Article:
NJ Gets Mixed Marks for Initiatives, Policies for Combating Cancer
Report chides state for being only one in nation that doesn’t spend any of its tobacco-settlement payments on anti-smoking efforts
While New Jersey is making progress in advancing laws and policies to fight cancer, the state’s efforts still need to improve, according to a new report by the American Cancer Society Cancer Action Network (ACS CAN).
The“How Does Your State Measure Up?” points out that New Jersey is the only state that doesn’t spend any of the money it receives from the national tobacco settlement to smoking-prevention programs.
The report by the American Cancer Society’s lobbying arm also cites other areas where New Jersey can improve its anti-cancer efforts.
Among the suggestions are requiring the state’s Medicaid program to cover all forms ofand raise the minimum age from 17 to 18.
The report also suggests enacting a bill promoting palliative care and making it easier forto receive prescription opioids.
New Jersey earned positive scores from the ACS CAN in other areas, including having relatively high cigarette taxes – only eight states have higher rates than New Jersey’s tax of $2.70 per pack. The state was also praised for making workplaces, restaurants, and bars smoke-free, for agreeing to the Medicaid eligibility expansion as part of the Affordable Care Act, and for its funding of early-detection screenings for breast and cervical cancer.
No state was listed in the report as “doing well” in more than six of the nine areas rated. Maine, Massachusetts, and Vermont were the only states to receive good scores in six categories, while New Jersey was among 22 states with positive scores in three to five areas. The remaining 25 states had positive scores in two or fewer of the nine areas.
The Legislature and Gov. Chris Christie “must take advantage of the opportunities to pass and enact evidence-based laws and policies that are proven to save lives and money,” said Ethan Hasbrouck, New Jersey government relations director for the network, in a statement announcing the report.
He noted that 16,200 New Jerseyans will die from cancer this year, adding, “We can’t wait to take action when the stakes are that high.”
Each state was graded as either “doing well,” making “some progress,” or “falling short” in each of the nine areas.However, New Jersey was the only state to receive a worse score than “falling short” in any category, noted as simply having “no funding” for tobacco control. The issue appears to be particularly galling for the organization, prompting it to include a section titled “Missed Opportunity: New Jersey” in the national report.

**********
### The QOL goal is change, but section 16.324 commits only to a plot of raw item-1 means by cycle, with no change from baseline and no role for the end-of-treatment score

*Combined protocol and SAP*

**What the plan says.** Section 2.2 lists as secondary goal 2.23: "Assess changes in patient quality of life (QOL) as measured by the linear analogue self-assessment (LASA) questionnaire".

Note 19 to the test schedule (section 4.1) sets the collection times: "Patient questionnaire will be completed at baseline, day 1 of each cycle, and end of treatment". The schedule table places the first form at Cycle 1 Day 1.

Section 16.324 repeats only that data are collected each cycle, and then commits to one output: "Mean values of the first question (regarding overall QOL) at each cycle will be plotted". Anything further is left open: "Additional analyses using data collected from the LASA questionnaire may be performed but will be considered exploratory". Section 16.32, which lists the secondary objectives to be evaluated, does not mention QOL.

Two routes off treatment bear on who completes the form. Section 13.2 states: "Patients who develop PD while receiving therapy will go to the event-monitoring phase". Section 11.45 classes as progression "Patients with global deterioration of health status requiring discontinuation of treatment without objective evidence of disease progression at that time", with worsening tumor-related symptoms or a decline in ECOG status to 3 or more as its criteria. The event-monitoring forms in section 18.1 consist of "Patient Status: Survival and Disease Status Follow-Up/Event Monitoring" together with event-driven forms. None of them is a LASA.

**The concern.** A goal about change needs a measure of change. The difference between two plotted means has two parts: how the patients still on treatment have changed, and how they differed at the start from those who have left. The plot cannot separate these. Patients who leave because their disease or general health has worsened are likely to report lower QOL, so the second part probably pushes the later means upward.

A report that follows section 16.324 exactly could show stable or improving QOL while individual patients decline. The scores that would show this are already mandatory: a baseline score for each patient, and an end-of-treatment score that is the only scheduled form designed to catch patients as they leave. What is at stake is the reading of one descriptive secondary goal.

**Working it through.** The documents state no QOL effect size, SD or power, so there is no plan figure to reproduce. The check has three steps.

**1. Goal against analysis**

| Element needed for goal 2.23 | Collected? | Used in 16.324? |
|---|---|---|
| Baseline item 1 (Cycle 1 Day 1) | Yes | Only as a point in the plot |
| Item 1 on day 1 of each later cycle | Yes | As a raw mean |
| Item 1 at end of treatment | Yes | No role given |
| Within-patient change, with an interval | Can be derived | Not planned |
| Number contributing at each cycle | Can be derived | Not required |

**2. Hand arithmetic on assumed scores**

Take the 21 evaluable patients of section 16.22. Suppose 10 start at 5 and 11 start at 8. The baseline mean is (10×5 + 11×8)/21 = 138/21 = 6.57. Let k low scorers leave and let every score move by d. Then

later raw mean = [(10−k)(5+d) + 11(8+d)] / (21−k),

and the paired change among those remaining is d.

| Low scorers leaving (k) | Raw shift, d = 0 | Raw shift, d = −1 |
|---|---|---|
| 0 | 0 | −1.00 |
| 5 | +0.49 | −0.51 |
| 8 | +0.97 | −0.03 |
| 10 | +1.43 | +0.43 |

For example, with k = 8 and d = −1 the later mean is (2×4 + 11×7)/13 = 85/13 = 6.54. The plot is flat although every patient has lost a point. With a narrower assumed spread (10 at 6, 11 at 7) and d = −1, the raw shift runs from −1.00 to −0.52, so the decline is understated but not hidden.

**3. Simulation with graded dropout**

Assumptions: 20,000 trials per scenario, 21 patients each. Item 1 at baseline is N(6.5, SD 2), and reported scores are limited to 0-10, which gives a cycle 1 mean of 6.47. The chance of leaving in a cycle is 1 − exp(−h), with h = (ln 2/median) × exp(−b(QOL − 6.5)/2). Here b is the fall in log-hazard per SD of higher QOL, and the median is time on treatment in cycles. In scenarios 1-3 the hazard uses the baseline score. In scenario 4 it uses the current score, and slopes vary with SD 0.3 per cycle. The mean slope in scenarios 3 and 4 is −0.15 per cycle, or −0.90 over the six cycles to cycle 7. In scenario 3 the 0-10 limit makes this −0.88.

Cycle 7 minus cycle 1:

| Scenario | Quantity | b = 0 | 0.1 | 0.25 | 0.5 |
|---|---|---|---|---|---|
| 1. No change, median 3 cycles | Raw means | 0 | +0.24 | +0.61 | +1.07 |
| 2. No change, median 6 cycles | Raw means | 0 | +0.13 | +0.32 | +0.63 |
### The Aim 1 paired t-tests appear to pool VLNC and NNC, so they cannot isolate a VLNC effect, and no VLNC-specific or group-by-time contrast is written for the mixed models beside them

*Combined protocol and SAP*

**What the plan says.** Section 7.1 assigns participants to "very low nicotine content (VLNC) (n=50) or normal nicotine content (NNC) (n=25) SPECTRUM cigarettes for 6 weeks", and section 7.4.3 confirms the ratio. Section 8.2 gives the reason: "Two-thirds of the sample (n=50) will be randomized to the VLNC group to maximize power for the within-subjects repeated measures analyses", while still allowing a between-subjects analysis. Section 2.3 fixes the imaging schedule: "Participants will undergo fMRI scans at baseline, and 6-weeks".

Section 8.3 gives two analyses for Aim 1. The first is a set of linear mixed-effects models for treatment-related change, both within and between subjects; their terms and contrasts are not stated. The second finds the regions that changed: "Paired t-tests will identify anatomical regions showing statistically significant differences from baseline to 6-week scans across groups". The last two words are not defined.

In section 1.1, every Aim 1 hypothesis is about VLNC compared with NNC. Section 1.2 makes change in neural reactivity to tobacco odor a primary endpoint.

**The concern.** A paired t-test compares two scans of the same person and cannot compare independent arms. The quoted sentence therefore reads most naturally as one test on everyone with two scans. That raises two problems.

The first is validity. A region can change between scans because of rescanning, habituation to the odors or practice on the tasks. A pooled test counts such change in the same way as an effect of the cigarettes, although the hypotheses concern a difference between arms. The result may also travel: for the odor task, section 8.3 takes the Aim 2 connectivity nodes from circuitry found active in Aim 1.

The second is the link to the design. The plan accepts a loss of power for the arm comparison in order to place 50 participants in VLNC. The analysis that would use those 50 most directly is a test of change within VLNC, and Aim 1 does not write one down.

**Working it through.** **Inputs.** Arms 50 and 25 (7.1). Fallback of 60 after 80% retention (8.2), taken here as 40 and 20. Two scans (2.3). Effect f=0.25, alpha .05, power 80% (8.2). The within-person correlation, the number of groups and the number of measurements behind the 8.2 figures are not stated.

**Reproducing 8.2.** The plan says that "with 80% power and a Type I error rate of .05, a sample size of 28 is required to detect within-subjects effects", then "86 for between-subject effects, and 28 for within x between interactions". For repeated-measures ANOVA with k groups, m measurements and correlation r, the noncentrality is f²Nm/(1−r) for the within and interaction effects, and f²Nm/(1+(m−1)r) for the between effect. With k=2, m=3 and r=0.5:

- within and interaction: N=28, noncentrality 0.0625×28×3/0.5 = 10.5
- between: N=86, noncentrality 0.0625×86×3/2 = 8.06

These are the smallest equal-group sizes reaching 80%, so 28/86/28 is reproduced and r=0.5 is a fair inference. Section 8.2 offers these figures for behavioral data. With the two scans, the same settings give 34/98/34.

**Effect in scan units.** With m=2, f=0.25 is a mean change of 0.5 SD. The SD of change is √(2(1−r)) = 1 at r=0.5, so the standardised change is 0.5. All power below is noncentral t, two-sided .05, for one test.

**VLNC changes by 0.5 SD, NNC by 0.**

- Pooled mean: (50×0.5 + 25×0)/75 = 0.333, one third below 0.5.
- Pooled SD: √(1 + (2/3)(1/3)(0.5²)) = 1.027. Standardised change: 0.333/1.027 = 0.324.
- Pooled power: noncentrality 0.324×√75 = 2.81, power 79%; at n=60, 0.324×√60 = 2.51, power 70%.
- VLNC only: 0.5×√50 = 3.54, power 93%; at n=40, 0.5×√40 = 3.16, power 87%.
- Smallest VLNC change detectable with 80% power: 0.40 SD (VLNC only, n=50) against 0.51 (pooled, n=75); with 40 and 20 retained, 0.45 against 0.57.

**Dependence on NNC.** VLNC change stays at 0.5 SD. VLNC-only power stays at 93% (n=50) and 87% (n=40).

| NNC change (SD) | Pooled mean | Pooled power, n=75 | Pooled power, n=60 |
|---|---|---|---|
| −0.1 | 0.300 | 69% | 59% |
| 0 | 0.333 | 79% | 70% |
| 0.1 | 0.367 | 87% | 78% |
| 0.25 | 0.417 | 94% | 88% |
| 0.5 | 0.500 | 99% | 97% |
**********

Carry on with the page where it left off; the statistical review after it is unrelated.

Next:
While no state is funding tobacco-cessation programs at the level recommended by the U.S. Centers for Disease Control & Prevention, New Jersey is that only one that doesn’t spend any of the settlement money for that purpose. The CDC says the state should spend $103.3 million annually.
“Tobacco companies spend an estimated $1.86 million a year advertising their deadly products in New Jersey,” according to the report, which notes that New Jersey received $720 million last year in revenue from its tobacco tax. In addition, the report said annual smoking-related healthcare costs covered by Medicaid in the state amount to $1.17 billion.
“This is a missed opportunity for the health of citizens in New Jersey,” according to the report, which adds that a projected 143,000 children alive today in the state will ultimately die from tobacco use.
State officials have noted in the past that thefor programs in the state aimed at preventing young people from smoking and helping smokers quit, including a free telephone counseling service for those looking to stop smoking.
Hasbrouck added: “By investing annually in the tobacco control program we can help decrease smoking in the state, thus saving dollars and – more importantly – save lives.”
The Assembly has passed a bill,/S-2931, that could help New Jersey improve its score in next year’s report.
The measure would require hospitals and nursing homes to inform patients about palliative and hospice care, which help seriously ill patients by focusing on relieving symptoms like pain and anxiety rather than treating the underlying causes.
Hasbrouck has said thatfor both patients and their families.
The state Senate hasn’t acted on the bill, but Hasbrouck said his organization is looking forward to seeing it pass and for Christie to sign it.